This is a statement to confirm that all experimental protocols were approved by a named institutional or licensing committee. The authors declare that the present study complies with the current laws of the Czech Republic. The research was carried out in accordance with recommendations in the Guide for Care and Use of Animals of the Czech University of Life Sciences, Prague. This study focused on the recording of sounds, which was not considered an invasive experimental technique by The Professional Ethics Commission of the Czech University of Life Sciences Prague (project no 14/19) and did not require a special permit.
We recorded barks from 19 dogs (nine dachshunds—two males and seven females, eight fox terriers—four males and four females, one male Welsh terrier and one male jagdterrier) (Table 1) during December 2016 and March 2017. The age of both dachshunds and fox terriers ranged 1 to 11 years, the Welsh terrier was three years old and the jagdterrier two years old. Some dogs had previous experience with tested animal species and others were naive, with no previous experience (Table 1). The dog owners were coauthors of this study (KB and JA) and their colleagues.
Recordings were conducted under semi-controlled conditions during outdoor experiments, not during huntig events. The experimental site was chosen in isolation from other objects and potential noise. No vegetation other than low grass was present during the winter and early spring. The experiments were performed in sunny weather without rainfall and almost no wind. Each dog was tested only once per day. The interval between experimental days was longer than fourteen days. Each of 19 dogs was randomly assigned to one of the four treatments (wild boar, red fox, rabbit and fowl). Recorded barks were elicited by encounters with live four different animal species through the fence mesh. There was no direct contact between the tested animals. Only one individual dog was tested during the experiment. Each tested dog was brought to the fence, released and left alone for 5–15 min depending on the frequency of barking required. The recording microphone was placed at a distance of two metres from the fence. We used an Olympus Linear PCM LS-5 audio-recorder with a Sennheiser ME 67 microphone (frequency response 20 Hz–20 kHz) with a K6 powering module.
We randomly selected a maximum of 30 barks per individual. These were chosen from a sample of barks of the best quality: non-overlapping barks with low background noise and a good signal-to-noise ratio. We did not obtain a full matrix as some dogs gave fewer than 30 barks. A total of 1888 barks were analyzed: 390 barks from the wild boar experiment, 508 barks from the red fox experiment, 510 barks from the rabbit experiment and 480 barks collected during the fowl experiment.We analyzed recordings using Raven Pro Sound Analysis Software (Cornell Lab of Ornithology, New York, USA) from which spectrograms were generated using the following parameters: Hann window type with a 1050 point window size, an overlap of 50%, a hop size of 11.9 ms, and grid spacing of 21 Hz. We measured 20 acoustical parameters (Table 5).
From the measured parameters we excluded those that were highly correlated (r ≥ 0.90: F95 Rel and Avg Entropy), and the remaining variables were entered into the discriminant function analysis (DFA) (Table 3). We performed three types of analyses: (1) for dachshunds, (2) for terriers and (3) for both breeds together (pooled model). We performed a stepwise DFA in order to test whether dog barks can be classified based on the animal species that they were produced in response to. The procedure selected predictors using the Wilks’ lambda criterion. We used F values as a criterion for entering or removing an acoustic parameter from a classification model (F to enter = 3.84; F to remove = 2.71). For external validation of this model we used leave-one-out cross-validation using IBM SPSS 20 (IBM Corp., Armonk, USA). Animal species were used as a group identifier and the acoustic variables were used as discriminant variables. We normalized measured variables using Z score transformation (by subtracting the mean and dividing by the variable’s standard deviation), which avoids the false attribution of weights in relation to variables measured in different units (IBM Corp., Armonk, USA). We then performed a permuted DFA (pDFA) for nested designs, which serves as a randomization procedure for non-independent data58. We calculated pDFAs using a script written in software “R” (provided by Roger Mundry) using 100 random selections and 10,000 permutations. This procedure gave a p-value which was used to determine the significance of the correct classification rate of barks to the test factor (animal species), while controlling for a single nested factor (individual). N refers to number of individuals (dogs), n refers to number of calls (barks).We used univariate general linear models (GLM) for the motivational–structural test to see if barks differ between the animal species they were produced in response to. Acoustic variables were used as dependent variables, animal species as a fixed factor, and individual dogs as a random factor. We used Bonferroni corrected post hoc multiple comparison. It was also used Chi-Square test based on the observed versus expected values to test classification outputs of DFA models.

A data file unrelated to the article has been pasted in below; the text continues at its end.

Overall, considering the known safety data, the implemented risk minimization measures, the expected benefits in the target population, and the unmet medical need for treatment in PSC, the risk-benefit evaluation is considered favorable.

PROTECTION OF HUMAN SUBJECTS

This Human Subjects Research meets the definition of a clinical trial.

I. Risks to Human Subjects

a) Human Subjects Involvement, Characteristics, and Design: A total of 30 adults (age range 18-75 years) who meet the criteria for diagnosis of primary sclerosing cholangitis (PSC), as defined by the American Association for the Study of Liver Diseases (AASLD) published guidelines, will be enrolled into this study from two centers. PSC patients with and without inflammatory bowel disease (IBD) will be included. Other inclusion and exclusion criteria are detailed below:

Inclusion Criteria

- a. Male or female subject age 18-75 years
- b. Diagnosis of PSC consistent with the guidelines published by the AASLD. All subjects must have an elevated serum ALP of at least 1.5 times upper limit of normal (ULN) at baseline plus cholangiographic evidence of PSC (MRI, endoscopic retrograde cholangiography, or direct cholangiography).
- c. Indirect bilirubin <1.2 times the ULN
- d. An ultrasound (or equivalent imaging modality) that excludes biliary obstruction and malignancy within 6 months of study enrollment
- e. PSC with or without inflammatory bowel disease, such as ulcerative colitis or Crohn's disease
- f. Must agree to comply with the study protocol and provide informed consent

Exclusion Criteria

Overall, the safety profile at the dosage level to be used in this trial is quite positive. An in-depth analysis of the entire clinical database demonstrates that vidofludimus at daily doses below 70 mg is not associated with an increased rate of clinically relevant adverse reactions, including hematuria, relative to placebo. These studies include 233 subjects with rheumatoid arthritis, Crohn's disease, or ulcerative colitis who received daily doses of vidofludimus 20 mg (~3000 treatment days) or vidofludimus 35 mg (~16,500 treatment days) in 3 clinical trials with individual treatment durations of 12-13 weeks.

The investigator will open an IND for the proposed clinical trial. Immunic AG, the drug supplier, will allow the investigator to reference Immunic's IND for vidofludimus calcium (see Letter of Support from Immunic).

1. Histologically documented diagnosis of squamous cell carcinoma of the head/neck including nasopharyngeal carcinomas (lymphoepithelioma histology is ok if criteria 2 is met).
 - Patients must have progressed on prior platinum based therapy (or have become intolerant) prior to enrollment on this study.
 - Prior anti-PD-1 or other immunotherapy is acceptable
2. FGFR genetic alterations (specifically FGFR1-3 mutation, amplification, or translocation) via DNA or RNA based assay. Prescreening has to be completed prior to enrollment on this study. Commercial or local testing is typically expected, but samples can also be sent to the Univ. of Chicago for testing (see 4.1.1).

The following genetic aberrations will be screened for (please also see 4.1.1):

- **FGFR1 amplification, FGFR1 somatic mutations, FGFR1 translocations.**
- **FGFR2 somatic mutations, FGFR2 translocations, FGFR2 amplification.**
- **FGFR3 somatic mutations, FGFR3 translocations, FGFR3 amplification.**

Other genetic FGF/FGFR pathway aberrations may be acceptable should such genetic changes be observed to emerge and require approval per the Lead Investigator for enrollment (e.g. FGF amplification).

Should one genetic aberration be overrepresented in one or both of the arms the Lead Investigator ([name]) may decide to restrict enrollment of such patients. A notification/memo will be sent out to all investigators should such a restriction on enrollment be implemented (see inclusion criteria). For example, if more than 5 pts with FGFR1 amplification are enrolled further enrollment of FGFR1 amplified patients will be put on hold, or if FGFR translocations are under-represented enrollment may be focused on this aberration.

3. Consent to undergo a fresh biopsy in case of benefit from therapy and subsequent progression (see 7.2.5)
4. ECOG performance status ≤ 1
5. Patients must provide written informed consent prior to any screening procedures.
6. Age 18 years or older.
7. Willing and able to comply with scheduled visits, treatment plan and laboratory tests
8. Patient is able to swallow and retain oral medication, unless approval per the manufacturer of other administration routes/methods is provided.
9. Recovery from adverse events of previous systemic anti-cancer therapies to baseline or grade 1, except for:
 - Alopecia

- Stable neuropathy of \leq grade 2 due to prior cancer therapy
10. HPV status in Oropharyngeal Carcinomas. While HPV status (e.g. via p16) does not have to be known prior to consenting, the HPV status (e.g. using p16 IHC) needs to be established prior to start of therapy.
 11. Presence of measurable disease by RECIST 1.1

The datasets generated during and analyzed during the current study are available from the corresponding author on request.
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The study was funded by Internal Grants of the Faculty of Forestry and Wood Sciences, Czech University of Life Sciences Prague, reg. numbers B04_18 and A_19_13 and the "EVA 4.0" No. CZ.02.1.01/0.0/0.0/16_019/0000803 European Social Fund (Operational Programme Research, Development and Education). We also thank František Šveda who was of great help during our experiments.
The authors declare no competing interests.
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Policht, R., Matějka, O., Benediktová, K. et al. Hunting dogs bark differently when they encounter different animal species. Sci Rep 11, 17407 (2021). https://doi.org/10.1038/s41598-021-97002-2